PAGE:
have probably learned to ignore.
Most of our dampers also feature a rebound shim stack which is a parallel
damping circuit, tuned to open at a certain pressure. Without a shim stack,
the designer must choose between not having enough rebound damping
at slow shaft velocities, or having too much rebound damping at fast shaft
velocities. Sometimes you can get away with no shim stack, but not always.
A poorly tuned shim stack can behave worse than an orifice-only circuit.
Something you probably don’t know is that our rebound circuits offer both low
and high-speed damping adjustments. They are adjusted at the same time to
optimally complement each other. We do this by sizing the needle so that
it affects the entire damping curve, instead of just the low-speed portion of the
curve. I haven’t met many people that would actually rather spend time setting up
their bike than riding it, so we try to make it easy for you!
How vital is it that rebound be adjustable?
As with all FOX suspension, rebound speed is adjusted with the anodized red dial. The useable range for a given person is roughly 3 clicks of adjustment.
If you have a full-time tuner working for you, then it is not at all important. Since How does rebound damping relate to the other setup elements such as spring rate and compression damping of a fork or shock?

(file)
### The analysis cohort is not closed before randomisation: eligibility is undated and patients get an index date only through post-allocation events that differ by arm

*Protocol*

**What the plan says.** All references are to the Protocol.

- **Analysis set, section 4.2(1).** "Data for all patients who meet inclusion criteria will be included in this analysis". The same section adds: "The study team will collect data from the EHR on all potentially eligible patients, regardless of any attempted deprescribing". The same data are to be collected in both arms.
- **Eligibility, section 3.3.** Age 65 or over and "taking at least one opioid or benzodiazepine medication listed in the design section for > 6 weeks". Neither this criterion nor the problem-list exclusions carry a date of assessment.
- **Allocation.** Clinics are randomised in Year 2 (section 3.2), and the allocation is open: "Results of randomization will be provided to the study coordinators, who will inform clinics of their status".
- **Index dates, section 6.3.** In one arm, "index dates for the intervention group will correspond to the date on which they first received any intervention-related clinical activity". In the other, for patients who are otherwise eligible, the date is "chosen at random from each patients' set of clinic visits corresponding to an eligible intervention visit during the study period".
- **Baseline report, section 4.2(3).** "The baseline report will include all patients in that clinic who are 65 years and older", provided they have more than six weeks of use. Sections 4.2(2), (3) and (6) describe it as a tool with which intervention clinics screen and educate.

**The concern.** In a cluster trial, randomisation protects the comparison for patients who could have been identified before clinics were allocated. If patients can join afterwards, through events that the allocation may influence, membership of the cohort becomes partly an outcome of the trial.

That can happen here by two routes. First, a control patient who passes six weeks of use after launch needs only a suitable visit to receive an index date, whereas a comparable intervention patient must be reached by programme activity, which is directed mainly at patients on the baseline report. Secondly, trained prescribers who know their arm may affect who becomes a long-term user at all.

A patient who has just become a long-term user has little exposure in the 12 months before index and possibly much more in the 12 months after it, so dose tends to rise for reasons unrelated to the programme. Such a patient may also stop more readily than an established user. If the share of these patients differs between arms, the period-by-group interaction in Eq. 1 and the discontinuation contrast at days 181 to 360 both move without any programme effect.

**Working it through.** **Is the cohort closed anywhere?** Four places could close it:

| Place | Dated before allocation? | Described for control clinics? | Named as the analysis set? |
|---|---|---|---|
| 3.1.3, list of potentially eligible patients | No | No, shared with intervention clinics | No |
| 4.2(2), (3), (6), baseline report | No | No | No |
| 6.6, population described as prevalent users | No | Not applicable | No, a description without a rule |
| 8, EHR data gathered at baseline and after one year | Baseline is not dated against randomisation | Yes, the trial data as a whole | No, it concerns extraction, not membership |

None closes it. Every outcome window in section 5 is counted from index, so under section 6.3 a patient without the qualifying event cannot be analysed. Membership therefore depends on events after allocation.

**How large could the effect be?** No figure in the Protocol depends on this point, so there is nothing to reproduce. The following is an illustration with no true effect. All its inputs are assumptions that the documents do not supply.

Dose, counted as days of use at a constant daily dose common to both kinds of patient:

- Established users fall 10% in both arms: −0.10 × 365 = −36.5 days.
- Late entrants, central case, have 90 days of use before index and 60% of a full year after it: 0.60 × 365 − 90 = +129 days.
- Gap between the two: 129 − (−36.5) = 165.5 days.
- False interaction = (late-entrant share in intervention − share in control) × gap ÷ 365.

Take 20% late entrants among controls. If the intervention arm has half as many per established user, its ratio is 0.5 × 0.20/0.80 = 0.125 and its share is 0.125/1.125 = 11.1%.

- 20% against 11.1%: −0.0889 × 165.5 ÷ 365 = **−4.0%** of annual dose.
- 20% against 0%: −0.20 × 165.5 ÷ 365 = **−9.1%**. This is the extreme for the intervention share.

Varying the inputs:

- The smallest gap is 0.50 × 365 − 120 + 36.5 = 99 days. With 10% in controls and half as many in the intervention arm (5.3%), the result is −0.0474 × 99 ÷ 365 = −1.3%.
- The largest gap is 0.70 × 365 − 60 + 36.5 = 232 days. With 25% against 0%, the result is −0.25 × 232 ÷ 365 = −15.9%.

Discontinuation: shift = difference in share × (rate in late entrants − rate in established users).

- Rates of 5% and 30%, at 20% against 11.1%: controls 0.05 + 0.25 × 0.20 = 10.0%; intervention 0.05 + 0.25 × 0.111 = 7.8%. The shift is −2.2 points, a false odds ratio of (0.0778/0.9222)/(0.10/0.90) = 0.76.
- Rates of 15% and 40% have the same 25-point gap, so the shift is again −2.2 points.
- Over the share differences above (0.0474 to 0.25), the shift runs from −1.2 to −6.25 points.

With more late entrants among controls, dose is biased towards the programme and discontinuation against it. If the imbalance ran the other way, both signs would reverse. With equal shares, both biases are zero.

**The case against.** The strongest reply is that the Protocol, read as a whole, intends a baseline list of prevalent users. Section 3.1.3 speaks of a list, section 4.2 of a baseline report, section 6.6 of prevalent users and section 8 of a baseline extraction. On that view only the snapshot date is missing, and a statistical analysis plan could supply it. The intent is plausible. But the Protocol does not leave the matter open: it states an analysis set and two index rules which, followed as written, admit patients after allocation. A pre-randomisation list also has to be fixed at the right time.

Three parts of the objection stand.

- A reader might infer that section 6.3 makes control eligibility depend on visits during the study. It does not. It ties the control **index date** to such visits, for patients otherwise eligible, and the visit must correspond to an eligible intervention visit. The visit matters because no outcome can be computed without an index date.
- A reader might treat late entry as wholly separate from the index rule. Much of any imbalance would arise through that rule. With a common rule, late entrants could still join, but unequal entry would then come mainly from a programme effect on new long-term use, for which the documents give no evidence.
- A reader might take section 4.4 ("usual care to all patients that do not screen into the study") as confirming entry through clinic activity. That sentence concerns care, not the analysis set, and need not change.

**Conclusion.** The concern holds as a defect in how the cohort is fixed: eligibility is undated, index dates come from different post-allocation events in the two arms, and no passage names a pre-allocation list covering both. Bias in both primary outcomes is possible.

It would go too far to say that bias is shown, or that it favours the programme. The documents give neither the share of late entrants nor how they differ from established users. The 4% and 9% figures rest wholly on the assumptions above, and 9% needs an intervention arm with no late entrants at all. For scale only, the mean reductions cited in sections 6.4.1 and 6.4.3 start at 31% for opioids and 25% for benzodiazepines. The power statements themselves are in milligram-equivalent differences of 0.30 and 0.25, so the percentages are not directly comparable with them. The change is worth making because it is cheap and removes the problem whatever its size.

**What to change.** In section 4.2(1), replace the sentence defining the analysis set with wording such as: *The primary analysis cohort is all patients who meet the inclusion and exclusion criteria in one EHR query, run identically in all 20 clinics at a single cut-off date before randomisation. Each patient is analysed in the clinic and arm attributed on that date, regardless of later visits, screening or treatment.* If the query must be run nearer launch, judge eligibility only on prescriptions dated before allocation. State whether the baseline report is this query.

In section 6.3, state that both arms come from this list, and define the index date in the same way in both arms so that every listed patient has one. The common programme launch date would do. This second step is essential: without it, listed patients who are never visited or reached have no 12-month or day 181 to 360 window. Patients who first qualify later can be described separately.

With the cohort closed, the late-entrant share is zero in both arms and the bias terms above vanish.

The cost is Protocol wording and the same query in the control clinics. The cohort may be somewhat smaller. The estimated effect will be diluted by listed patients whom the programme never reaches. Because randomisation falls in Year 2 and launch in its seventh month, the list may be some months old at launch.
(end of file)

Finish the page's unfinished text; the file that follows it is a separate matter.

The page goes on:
most of us don’t have that, it is very important. On a bicycle, the rider makes up
two-thirds of the system weight at a minimum. This means that variations in rider weight
have a huge effect on which spring will be used, and thus how much rebound damping
is required. Therefore, it is imperative that rebound damping is easy to adjust and that
it has a wide range. Compression damping is not as sensitive to fluctuations in weight,
because the (adjustable) spring is helping during a compression stroke.
So remember, we design a very wide rebound range to deal with the large weight
differences between our customers. No single person should think that they can
use the entire range. The useful range for a given person is only about 3 clicks.
In regards to spring rate, the stiffer the spring, the more rebound damping will be
required. For compression damping, depending on the damper architecture, there can
be a noticeable effect on compression damping from the rebound setting. This typically
isn’t important because there is a very narrow range of rebound settings that a given
rider will use, and most people will set-and-forget (which is completely valid once you
find a good setting). Therefore, a rider will be able to find a compression setting they are
happy with after setting rebound. Also, conveniently, heavier riders will require more
rebound damping, which also results in more compression damping. So it is self-adjusting,
in a sense.
The order of setup should always be: measure sag, adjust spring until proper sag is attained,
adjust rebound, adjust compression damping. This follows the order of importance of each